Thursday July 25, 2024

William Friedkin, ‘The Exorcist’ Director, dead at 87

William Friedkin was best known for Oscar-winning ‘The French Connection’ along with ‘The Exorcist’

By Web Desk
August 07, 2023
William Friedkin, ‘The Exorcist’ Director, dead at 87
William Friedkin, ‘The Exorcist’ Director, dead at 87

William Friedkin is no more.

Leaving behind his Oscar-winning The French Connection and popular The Exorcist, the director passed away on Monday in Los Angeles. He was 87.

Dean of Chapman University Stephen Galloway, a close friend of Friedkin's wife Sherry Lansing, confirmed his demise.

The Venice Film Festival will host the world premiere of his last movie, The Caine Mutiny Court-Martial starring Kiefer Sutherland.

In the 1970s, Friedkin achieved A-list fame alongside Hal Ashby, Francis Ford Coppola, and Peter Bogdanovich as a member of a young, daring group of filmmakers. 

Friedkin contributed a lot of vitality to the horror and police thriller genres, which he specialised in, by fusing his experience in television, notably in documentary film, with a cutting-edge style of editing.

The 1973 film The Exorcist, which earned an amazing $500 million worldwide, together with The Godfather which helped usher in the blockbuster age in cinema, followed the Oscar-winning and critically acclaimed The French Connection in terms of box office success.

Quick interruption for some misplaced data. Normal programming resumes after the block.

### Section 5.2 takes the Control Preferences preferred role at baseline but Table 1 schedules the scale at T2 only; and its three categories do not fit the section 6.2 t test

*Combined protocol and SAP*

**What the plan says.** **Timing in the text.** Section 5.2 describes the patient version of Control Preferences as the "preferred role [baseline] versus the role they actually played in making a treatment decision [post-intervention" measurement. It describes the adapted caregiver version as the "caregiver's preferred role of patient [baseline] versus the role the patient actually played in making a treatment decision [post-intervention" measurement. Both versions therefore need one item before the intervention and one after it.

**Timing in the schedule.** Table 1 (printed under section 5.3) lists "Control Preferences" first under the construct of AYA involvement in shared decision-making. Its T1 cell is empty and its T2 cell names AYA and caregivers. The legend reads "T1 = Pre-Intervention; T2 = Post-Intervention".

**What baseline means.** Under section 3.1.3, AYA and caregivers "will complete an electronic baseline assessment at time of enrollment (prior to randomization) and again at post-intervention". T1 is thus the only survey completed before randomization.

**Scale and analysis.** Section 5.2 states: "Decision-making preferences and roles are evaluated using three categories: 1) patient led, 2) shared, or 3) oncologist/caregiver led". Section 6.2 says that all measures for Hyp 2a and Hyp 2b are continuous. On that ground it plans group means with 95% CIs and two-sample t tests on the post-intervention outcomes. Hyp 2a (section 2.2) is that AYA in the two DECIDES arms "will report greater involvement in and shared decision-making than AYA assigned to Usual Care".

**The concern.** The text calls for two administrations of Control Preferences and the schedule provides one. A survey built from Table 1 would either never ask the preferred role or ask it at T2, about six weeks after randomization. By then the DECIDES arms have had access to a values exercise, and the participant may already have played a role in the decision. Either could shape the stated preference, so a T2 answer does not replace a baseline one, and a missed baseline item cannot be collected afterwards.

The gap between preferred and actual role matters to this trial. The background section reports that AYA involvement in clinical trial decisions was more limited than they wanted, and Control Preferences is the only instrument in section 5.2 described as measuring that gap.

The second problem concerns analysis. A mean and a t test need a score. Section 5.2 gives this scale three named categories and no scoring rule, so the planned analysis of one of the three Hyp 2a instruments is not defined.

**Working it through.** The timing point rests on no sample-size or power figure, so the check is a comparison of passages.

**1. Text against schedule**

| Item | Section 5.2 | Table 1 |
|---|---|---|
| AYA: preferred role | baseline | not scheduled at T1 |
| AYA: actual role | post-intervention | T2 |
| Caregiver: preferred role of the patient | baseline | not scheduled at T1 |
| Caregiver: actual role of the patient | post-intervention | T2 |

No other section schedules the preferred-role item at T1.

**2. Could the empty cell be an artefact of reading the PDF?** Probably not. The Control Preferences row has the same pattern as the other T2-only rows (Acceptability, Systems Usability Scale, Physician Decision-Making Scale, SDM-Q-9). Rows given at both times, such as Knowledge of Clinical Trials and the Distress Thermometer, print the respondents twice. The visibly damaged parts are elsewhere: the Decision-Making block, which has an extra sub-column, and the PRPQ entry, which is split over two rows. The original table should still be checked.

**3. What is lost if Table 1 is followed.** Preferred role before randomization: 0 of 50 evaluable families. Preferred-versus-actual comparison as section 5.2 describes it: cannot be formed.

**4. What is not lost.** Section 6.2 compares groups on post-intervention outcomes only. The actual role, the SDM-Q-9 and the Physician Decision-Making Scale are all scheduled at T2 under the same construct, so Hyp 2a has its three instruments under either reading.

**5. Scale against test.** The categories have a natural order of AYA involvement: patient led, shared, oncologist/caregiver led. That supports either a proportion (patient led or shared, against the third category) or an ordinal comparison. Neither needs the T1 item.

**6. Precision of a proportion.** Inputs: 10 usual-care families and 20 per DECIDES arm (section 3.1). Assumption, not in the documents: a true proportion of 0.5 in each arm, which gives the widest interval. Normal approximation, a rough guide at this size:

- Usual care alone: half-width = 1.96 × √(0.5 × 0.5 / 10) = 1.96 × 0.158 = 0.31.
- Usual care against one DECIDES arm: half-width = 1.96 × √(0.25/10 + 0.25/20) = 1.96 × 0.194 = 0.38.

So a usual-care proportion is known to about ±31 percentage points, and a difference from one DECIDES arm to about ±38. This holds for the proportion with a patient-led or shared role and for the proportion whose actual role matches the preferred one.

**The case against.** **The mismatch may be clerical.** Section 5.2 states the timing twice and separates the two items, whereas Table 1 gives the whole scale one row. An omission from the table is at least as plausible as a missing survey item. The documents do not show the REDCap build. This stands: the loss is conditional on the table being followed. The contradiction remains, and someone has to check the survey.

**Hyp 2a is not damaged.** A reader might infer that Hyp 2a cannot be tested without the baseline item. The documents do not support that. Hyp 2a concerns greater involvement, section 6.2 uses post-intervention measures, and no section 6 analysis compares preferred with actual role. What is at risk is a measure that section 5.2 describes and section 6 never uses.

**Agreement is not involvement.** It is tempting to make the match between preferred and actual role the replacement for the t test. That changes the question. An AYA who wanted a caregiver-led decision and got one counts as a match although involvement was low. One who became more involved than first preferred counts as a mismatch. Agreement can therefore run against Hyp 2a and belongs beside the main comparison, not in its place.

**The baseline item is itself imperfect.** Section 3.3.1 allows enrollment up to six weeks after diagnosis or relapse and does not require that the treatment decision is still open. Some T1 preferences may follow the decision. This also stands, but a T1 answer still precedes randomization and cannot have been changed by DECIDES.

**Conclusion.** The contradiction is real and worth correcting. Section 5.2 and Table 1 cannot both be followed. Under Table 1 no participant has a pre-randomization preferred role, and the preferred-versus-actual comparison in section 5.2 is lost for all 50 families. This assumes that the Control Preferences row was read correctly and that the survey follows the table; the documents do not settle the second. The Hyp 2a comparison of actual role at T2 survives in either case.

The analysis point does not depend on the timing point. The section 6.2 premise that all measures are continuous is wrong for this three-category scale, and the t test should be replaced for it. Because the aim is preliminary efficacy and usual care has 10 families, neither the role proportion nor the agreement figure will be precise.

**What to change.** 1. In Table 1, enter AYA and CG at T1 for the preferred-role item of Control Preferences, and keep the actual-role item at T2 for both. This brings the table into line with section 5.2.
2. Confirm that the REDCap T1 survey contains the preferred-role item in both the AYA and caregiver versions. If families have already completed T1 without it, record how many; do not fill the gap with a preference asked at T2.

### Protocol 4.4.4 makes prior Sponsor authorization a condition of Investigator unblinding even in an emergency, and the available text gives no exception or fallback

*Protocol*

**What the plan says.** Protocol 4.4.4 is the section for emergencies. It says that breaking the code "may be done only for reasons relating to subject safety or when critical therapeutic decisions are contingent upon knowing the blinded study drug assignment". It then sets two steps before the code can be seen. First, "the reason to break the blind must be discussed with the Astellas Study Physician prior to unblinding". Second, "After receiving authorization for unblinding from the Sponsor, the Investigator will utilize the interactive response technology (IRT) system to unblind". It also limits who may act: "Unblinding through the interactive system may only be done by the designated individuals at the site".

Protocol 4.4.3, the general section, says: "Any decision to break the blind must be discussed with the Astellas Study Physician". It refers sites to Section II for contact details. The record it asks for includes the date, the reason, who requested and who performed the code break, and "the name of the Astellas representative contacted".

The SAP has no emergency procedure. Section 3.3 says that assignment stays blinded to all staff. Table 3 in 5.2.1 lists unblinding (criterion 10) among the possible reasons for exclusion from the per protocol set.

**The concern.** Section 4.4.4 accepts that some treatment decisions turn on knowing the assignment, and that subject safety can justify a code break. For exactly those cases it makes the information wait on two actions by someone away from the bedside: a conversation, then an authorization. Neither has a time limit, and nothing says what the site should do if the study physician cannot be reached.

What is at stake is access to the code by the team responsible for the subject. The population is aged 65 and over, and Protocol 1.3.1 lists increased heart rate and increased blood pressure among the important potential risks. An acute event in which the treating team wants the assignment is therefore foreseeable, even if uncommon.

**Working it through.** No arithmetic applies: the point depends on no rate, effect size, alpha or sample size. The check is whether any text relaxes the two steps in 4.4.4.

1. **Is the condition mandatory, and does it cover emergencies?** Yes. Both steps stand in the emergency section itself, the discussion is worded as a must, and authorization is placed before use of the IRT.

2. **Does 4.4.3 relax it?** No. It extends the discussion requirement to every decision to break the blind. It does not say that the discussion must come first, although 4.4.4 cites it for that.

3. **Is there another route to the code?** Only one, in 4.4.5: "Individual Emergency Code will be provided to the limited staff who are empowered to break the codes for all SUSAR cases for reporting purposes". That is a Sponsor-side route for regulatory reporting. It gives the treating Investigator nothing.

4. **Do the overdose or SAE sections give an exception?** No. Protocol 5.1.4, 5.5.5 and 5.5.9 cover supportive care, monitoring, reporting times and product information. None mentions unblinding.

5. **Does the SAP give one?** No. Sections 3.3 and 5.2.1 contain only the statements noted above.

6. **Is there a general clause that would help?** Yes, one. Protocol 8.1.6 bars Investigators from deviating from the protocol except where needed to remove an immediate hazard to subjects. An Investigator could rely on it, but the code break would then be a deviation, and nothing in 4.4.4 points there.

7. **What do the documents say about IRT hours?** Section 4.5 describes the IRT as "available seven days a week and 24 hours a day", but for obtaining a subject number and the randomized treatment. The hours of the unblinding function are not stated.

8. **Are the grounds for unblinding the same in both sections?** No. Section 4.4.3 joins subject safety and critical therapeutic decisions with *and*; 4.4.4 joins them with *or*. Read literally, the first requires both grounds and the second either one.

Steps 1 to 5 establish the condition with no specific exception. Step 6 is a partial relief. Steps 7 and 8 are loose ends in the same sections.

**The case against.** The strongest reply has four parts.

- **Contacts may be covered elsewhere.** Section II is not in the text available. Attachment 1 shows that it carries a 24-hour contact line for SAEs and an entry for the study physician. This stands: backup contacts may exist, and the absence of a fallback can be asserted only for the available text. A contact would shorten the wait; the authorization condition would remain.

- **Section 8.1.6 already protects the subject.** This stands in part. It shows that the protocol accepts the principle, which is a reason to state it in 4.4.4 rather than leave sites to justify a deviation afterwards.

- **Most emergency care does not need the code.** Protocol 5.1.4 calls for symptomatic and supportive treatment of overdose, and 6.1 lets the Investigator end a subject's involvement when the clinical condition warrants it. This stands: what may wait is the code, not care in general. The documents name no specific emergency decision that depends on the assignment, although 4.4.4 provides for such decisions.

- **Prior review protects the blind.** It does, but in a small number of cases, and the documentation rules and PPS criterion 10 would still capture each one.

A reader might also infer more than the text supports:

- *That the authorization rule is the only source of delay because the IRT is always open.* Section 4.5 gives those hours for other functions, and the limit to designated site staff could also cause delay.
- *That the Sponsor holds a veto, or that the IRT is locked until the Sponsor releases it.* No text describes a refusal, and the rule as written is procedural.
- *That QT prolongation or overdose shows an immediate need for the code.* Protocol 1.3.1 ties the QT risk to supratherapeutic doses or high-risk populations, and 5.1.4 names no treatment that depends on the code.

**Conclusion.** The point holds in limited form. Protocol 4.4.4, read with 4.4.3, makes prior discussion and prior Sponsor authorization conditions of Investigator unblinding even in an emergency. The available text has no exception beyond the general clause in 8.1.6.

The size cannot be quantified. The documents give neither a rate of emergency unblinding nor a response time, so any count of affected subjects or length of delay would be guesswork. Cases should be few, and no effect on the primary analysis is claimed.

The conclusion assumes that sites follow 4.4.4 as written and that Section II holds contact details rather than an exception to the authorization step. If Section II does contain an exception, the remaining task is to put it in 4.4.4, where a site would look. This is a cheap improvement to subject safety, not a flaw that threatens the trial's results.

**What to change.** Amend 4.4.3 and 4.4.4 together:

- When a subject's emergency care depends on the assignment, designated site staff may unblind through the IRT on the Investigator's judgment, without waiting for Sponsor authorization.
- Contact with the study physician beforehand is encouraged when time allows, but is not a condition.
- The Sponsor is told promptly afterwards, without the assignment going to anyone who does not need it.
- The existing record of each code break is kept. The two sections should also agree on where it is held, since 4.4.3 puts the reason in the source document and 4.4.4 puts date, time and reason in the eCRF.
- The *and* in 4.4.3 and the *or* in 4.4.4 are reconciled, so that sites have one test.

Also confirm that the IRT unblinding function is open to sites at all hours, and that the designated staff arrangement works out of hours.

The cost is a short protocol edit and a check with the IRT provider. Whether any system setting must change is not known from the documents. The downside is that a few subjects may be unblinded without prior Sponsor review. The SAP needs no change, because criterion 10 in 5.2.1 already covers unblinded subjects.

A severely stylized thriller as influential on the horror genre as Connection had been on cop thrillers, The Exorcist was adapted from William Peter Blatty's book about the demonic possession of a little girl. He received a second Oscar nomination for best director as a result.

Following the success of his well-known films from the 1970s, Friedkin created the excellent thriller To Live and Die in L.A. He resumed directing films on a regular basis in 1991 after being married to the head of the company, Sherry Lansing.

Friedkin, a Chicago native, attended Senn High School, where he struggled academically but worked hard to advance his basketball skills to the professional level. But because he was never taller than six feet, he decided to go to journalism.

He was married to Lesley-Anne Down, Jeanne Moreau, and Kelly Lange, a newsreader. Two sons and his fourth wife Lansing are his only survivors.